urban: 94% of population
rural: 93% of population
total: 93% of population

urban: 6% of population
rural: 7% of population
total: 7% of population (2010 est.)
HIV/AIDS - adult prevalence rate: 0.3% (2009 est.)
HIV/AIDS - people living with HIV/AIDS: 9,800 (2009 est.)
HIV/AIDS - deaths: fewer than 500 (2009 est.)
Obesity - adult prevalence rate: 15.5% (2008)
Children under the age of 5 years underweight: 2.7% (2006)
Education expenditures: 5.8% of GDP (2010)
Literacy: definition: age 15 and over can read and write
total population: 99.2%
male: 99.5%
female: 99% (2009 est.)
School life expectancy (primary to tertiary education): total: 12 years
male: 12 years
female: 13 years (2011)
Unemployment, youth ages 15-24: total: 14.6%
male: 13.6%
female: 16.2% (2006)
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Country name: conventional long form: Kyrgyz Republic
conventional short form: Kyrgyzstan
local long form: Kyrgyz Respublikasy
local short form: Kyrgyzstan
former: Kirghiz Soviet Socialist Republic
Government type: republic
Capital: name: Bishkek
geographic coordinates: 42 52 N, 74 36 E
time difference: UTC+6 (11 hours ahead of Washington, DC during Standard Time)
Administrative divisions: 7 provinces (oblastlar, singular - oblasty) and 1 city* (shaar); Batken Oblasty, Bishkek Shaary*, Chuy Oblasty (Bishkek), Jalal-Abad Oblasty, Naryn Oblasty, Osh Oblasty, Talas Oblasty, Ysyk-Kol Oblasty (Karakol)

note: administrative divisions have the same names as their administrative centers (exceptions have the administrative center name following in parentheses)
Independence: 31 August 1991 (from the Soviet Union)
National holiday: Independence Day, 31 August (1991)
Constitution: 27 June 2010
Legal system: civil law system which includes features of French civil law and Russian Federation laws
Suffrage: 18 years of age; universal
Executive branch: chief of state: President Almazbek ATAMBAEV (since 1 December 2011)

head of government: Prime Minister Jantoro SATYBALDIEV (since 5 September 2012); First Deputy Prime Minister - Joomart OTORBAEV (since 5 September 2012); Deputy Prime Ministers - Tayyrbek SARPASHEV and Kamila TALIEVA (since 5 September 2012), Tokon MAMYTOV (since 19 June 2013)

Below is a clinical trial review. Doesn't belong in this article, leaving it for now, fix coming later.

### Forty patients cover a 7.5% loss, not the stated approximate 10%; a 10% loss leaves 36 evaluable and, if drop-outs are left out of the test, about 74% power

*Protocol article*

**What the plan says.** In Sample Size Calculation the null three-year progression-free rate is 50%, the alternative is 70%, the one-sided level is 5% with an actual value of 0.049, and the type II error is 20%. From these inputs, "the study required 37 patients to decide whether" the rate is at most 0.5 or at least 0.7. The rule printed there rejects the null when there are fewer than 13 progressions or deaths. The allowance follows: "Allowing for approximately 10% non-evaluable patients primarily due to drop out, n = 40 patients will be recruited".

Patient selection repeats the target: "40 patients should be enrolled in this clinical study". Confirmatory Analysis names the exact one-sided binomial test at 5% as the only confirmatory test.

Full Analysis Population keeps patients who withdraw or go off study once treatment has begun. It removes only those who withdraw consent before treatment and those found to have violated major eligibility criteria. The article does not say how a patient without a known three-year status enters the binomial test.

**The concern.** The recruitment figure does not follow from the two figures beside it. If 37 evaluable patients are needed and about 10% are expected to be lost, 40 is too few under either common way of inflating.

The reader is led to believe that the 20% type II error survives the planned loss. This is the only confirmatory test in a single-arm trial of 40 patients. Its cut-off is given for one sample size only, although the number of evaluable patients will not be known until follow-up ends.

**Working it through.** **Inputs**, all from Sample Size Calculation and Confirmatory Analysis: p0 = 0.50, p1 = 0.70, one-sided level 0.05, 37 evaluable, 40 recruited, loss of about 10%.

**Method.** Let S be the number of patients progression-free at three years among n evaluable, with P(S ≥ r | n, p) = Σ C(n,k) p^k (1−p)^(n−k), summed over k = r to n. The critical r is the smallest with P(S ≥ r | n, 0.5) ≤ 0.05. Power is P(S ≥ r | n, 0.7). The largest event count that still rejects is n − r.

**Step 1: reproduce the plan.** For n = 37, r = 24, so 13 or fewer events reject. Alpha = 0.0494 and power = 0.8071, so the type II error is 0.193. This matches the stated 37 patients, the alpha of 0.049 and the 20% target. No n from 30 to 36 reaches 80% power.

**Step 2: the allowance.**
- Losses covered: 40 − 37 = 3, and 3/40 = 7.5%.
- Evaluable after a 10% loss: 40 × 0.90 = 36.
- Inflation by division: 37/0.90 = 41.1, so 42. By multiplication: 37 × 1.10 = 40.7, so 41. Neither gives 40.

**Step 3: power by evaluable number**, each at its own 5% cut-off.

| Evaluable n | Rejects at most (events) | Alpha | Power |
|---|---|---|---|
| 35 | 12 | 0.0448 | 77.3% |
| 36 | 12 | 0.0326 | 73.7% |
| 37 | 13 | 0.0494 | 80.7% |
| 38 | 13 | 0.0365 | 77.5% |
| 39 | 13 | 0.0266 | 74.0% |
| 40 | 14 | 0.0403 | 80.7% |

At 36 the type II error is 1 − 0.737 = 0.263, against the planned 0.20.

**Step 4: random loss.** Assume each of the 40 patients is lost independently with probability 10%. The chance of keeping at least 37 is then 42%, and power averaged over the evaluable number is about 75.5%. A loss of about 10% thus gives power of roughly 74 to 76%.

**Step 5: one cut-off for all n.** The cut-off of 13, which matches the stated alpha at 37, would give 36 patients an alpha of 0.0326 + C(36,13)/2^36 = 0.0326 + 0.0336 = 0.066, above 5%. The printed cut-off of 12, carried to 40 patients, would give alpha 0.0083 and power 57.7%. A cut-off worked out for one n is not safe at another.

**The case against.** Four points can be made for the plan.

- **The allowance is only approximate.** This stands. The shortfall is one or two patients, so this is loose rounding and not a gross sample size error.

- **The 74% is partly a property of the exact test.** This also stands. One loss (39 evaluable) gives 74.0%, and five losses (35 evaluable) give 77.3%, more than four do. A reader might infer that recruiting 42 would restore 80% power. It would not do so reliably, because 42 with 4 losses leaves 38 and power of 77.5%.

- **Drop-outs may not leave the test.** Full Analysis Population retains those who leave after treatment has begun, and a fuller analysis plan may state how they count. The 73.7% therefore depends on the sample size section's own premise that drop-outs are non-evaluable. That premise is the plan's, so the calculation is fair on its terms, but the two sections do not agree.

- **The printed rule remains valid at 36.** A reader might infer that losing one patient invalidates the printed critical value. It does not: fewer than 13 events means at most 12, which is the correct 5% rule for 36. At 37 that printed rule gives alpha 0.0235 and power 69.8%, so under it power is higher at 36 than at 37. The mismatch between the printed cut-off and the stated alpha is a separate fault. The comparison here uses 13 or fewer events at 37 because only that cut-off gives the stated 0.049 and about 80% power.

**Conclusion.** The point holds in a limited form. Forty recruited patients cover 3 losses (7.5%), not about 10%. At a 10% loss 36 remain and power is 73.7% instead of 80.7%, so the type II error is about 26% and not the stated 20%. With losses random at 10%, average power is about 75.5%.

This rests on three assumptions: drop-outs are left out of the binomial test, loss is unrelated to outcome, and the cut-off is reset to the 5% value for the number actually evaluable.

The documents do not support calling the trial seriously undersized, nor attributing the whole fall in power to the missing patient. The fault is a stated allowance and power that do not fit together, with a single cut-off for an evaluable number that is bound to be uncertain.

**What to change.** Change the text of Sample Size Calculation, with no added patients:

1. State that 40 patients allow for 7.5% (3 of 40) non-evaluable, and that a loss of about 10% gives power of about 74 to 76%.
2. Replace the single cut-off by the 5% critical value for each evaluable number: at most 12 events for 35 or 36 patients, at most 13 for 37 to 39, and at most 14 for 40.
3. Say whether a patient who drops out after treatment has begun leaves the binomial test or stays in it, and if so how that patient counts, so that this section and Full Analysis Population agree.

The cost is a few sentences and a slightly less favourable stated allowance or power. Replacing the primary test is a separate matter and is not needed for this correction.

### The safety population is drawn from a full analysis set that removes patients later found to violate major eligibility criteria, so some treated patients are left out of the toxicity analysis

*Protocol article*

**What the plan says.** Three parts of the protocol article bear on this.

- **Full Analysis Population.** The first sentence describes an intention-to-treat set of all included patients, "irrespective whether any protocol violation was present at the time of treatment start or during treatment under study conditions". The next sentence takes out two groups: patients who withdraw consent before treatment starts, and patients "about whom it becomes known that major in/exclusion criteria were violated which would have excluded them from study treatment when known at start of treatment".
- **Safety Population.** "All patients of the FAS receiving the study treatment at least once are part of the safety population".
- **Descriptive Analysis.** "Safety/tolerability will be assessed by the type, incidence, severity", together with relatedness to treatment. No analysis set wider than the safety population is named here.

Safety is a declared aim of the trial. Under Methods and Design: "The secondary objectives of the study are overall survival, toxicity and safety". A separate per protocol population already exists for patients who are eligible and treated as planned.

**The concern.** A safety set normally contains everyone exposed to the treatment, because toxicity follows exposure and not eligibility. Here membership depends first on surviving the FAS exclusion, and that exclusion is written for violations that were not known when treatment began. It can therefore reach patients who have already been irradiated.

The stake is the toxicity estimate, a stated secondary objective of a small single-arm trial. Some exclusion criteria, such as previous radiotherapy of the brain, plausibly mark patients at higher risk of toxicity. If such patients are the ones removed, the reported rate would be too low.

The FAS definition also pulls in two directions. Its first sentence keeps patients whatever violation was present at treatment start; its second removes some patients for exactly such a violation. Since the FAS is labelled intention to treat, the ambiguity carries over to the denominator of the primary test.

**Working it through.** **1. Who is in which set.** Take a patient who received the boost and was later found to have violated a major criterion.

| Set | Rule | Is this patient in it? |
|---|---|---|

cabinet: Cabinet of Ministers proposed by the prime minister, appointed by the president; ministers in charge of defense and security are appointed solely by the president (For more information visit the World Leaders website )

elections: president elected by popular vote for a six-year term; election last held on 30 October 2011 (next to be held in 2017); prime minister nominated by the parliamentary party holding more than 50% of the seats; if no such party exists, the president selects the party that will form a coalition majority and government

election results: Almazbek ATAMBAEV elected president; percent of vote - Almazbek ATAMBAEV 63.2%, Adakhan MADUMAROV 14.7%, Kamchybek TASHIEV 14.3%, other 7.8%; Jantoro SATYBALDIEV elected prime minister; parliamentary vote - 111-2
Legislative branch: unicameral Supreme Council or Jogorku Kengesh (120 seats; members elected by popular vote to serve five-year terms)

elections: last held on 10 October 2010 (next to be held in 2015)

election results: Supreme Council - percent of vote by party - NA; seats by party - Ata-Jurt 28, SDPK 26, Ar-Namys 25, Respublika 23, Ata-Meken 18
Judicial branch: highest court(s): Supreme Court (consists of 25 judges); Constitutional Court (consists of 9 judges) judge selection and term of office: Supreme Court and Constitutional Court judges appointed by the Supreme Council on the recommendation of the president; Supreme Court judges serve for 10 years, Constitutional Court judges serve for 15 years; mandatory retirement at age 70 for judges of both courts

subordinate courts: Higher Court of Arbitration; oblast (provincial) and city courts
Political parties and leaders: Ar-Namys (Dignity) Party [Feliks KULOV] Ata-Jurt (Homeland) [Kamchybek TASHIEV, Akhmat KELDIBEKOV] Ata-Meken (Fatherland) [Omurbek TEKEBAEV] Butun Kyrgyzstan (All Kyrgyzstan) [Adakhan MADUMAROV] Respublika [Omurbek BABANOV] Social-Democratic Party of Kyrgyzstan (SDPK) [Almazbek ATAMBAEV]
Political pressure groups and leaders: Adilet (Justice) Legal Clinic [Cholpon JAKUPOVA] Citizens Against Corruption [Tolekan ISMAILOVA] Coalition for Democracy and Civil Society [Dinara OSHURAKHUNOVA] Kylym Shamy (Torch of the Century) [Aziza ABDIRASULOVA] Precedent Partnership Group [Nurbek TOKTAKUNOV] Societal Analysis Public Association [Rita KARASARTOVA] Union of True Muslims [Nurlan MOTUEV]
International organization participation: ADB, CICA, CIS, CSTO, EAEC, EAPC, EBRD, ECO, EITI (compliant country), FAO, GCTU, IAEA, IBRD, ICAO, ICC (NGOs), ICRM, IDA, IDB, IFAD, IFC, IFRCS, ILO, IMF, Interpol, IOC, IOM, IPU, ISO (correspondent), ITSO, ITU, MIGA, NAM (observer), OIC, OPCW, OSCE, PCA, PFP, SCO, UN, UNCTAD, UNESCO, UNIDO, UNISFA, UNMIL, UNMISS, UNWTO, UPU, WCO, WFTU (NGOs), WHO, WIPO, WMO, WTO
National symbol(s): gyrfalcon
National anthem: name: "Kyrgyz Respublikasynyn Mamlekettik Gimni" (National Anthem of the Kyrgyz Republic)
lyrics/music: Djamil SADYKOV and Eshmambet KULUEV/Nasyr DAVLESOV and Kalyi MOLDOBASANOV

note: adopted 1992
Diplomatic representation in the US: chief of mission: Ambassador Mukhtar JUMALIEV
chancery: 2360 Massachusetts Ave. NW, Washington, DC 20008
telephone: [1] (202) 449-9822
FAX: [1] (202) 386-7550 consulate(s): New York
Diplomatic representation from the US: chief of mission: Ambassador Pamela SPRATLEN
embassy: 171 Prospect Mira, Bishkek 720016
mailing address: use embassy street address
telephone: [996] (312) 551-241, (517) 777-217